“If idiots could fly, the sky would be like an airport.”― Laura Davenport 

"Do or do not. There is no try. "-  Yoda.

"LTES"  Gem 2014

 

Misdiagnosed for 25+ years; Finally Diagnosed with Celiac  11/01/10.  Double DQ2 genes. This thing tried to kill me. I view Celiac as a fire breathing dragon --and I have run my sword right through his throat.
I. Win. bliss-smiley-emoticon.gif


#41 IrishHeart

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Posted 01 November 2011 - 03:02 PM

*The preceding is my opinion and not a documented study. :)



:lol: :lol: :lol: perfect
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"Life is not the way it's supposed to be. It's the way it is. The way we cope with it makes the difference." Virginia Satir

"The strongest of all warriors are these two - time and patience." Leo Tolstoy

"If you want to lift yourself up, lift up someone else" Booker T. Washington

“If idiots could fly, the sky would be like an airport.”― Laura Davenport 

"Do or do not. There is no try. "-  Yoda.

"LTES"  Gem 2014

 

Misdiagnosed for 25+ years; Finally Diagnosed with Celiac  11/01/10.  Double DQ2 genes. This thing tried to kill me. I view Celiac as a fire breathing dragon --and I have run my sword right through his throat.
I. Win. bliss-smiley-emoticon.gif


#42 lucia

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Posted 02 November 2011 - 02:28 PM

One of the unfortunate things about this thread is that "celiac disease" is being conflated with "gluten intolerance". What Heidi G. says is true: "theres a difference between celiacs disease and gluten intolerence." That's well-established. The best explanation of this that I've seen comes from Dr. Shelia Crowe here:

http://consults.blog...ods-like-pasta/

A second unfortunate thing about this thread is how disrespectful it's become. I'm not used to that on the celiac board, and it's very off putting. Discussion of the issue(s) has veered off into attacks on a 21-year-old's use of grammar. C'mon, really? All 21 year olds talk like this online; it's quickly written and effective enough.

Heidi G. got her point across pretty clearly actually. And what she says lines up with the points of Dr. Shelia Crowe I refer to above (on gluten intolerance) and with those of a working research biologist who took the time to post links to current research in reputable journals (on celiac), so I have no issue respecting what she says.
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#43 beebs

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Posted 02 November 2011 - 03:16 PM

Skylark, do you have any stats on remission in Celiacs? I'd be interested in reading it, as far as I'm aware it is so rare its not even considered worth trying. But if you have a peer reviewed study that refutes that I'd like to read it. Not that I'd think it was worth it anyway - surely by the time you have worked out you aren't one of the lucky few you would have done damage???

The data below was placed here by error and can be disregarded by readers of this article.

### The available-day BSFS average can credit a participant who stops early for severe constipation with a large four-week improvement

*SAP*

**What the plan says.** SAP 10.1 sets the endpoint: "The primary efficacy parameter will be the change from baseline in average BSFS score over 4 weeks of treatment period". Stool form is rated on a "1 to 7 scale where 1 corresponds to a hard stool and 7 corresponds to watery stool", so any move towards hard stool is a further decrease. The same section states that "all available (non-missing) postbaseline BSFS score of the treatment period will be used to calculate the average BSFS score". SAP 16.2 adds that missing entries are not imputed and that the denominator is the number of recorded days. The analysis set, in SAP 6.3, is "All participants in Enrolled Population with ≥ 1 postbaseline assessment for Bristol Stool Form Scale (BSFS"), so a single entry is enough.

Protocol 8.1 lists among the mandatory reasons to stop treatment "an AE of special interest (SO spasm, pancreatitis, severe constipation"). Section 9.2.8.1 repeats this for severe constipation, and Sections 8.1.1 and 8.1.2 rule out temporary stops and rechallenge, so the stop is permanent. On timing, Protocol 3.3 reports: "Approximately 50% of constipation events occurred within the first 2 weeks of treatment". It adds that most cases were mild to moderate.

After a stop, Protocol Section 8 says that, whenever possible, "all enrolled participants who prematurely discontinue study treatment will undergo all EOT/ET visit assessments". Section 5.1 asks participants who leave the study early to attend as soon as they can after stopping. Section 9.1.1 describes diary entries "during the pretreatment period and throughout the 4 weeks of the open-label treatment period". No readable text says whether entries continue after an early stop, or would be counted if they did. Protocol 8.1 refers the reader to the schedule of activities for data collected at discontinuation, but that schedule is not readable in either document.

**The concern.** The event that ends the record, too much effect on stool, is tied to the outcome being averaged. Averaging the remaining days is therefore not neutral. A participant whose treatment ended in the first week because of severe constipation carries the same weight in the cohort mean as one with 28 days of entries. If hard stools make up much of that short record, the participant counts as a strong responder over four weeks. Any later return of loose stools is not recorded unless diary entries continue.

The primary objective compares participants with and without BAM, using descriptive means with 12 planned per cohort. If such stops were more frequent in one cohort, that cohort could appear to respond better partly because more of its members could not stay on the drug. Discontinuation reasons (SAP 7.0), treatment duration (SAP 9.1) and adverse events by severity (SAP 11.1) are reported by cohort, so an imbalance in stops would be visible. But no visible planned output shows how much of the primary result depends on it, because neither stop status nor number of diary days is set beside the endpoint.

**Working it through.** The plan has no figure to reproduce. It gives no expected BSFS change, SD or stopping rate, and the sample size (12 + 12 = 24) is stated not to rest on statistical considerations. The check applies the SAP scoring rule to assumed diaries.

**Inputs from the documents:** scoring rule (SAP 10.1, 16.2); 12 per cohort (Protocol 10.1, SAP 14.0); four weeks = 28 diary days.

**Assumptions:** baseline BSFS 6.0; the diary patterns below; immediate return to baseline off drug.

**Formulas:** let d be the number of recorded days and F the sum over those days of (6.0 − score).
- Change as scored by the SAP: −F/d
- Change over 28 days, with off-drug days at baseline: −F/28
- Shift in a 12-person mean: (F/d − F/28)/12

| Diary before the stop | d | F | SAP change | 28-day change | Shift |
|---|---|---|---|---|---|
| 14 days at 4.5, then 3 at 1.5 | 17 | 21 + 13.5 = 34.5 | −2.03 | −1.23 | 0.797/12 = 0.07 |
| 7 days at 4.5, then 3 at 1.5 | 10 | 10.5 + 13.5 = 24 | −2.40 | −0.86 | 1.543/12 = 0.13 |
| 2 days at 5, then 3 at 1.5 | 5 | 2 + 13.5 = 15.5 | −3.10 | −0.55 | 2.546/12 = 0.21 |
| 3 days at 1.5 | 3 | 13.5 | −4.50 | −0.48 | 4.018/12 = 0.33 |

Also - for celiacs to go back to eating gluten - its just so dangerous. Forget the cancer rate for a second. But I guarantee you that developing other autoimmune diseases as a result of undiagnosed celiac is common. I now have 3 ad there are plenty of people on this site that have more, and believe me - celiac is the least of my worries.

And depending on which studies you read gluten consuming celiacs have between 9 and 39 times the rate of stomach cancer- not sure about you guys. But I think I'd err on the side of caution.
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#44 beebs

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Posted 02 November 2011 - 03:52 PM

my teachers do not let us take information from wikipedia. guess there was a problem with their site not always being completely truthful. anyways- celiacs disease can go away in a child. ive interviewed 26 adults who have had celiacs disease as a child and it has disappeared around age 16-25 and has not come back so far. 1 woman, however, has had her celiacs disease reappear at age 28. the rest are living fine. the body is a mystery and anything can happen to it. it can magically heal its self if it wants. you can believe what you want of course but i will continue to study this disease from numerous different sources. i have looked on the internet of course but i rather interview actual gi specialists and nutritionists who actually deal with it on almost a daily basis. not wikipedia lol


This is interesting actually, only because I (and lots of people on here) have read more peer reviewed articles on Celiac disease than we care to remember and for myself, I have never come across one that correlates with your study. It will be peer reviewed of course? You can't just expect people to take your word for it. I'm not trying to be mean but it is true. Ever other medical study states the exact opposite of what you have just said, can you please explain that to us?
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#45 beebs

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Posted 02 November 2011 - 04:09 PM

my teachers do not let us take information from wikipedia. guess there was a problem with their site not always being completely truthful.


Dear oh dear, this! Sorry, but the first thing anyone is told in any Uni course over here is that you aren't allowed to get any information off the internet, not just wikipedia, is that not the case where you are?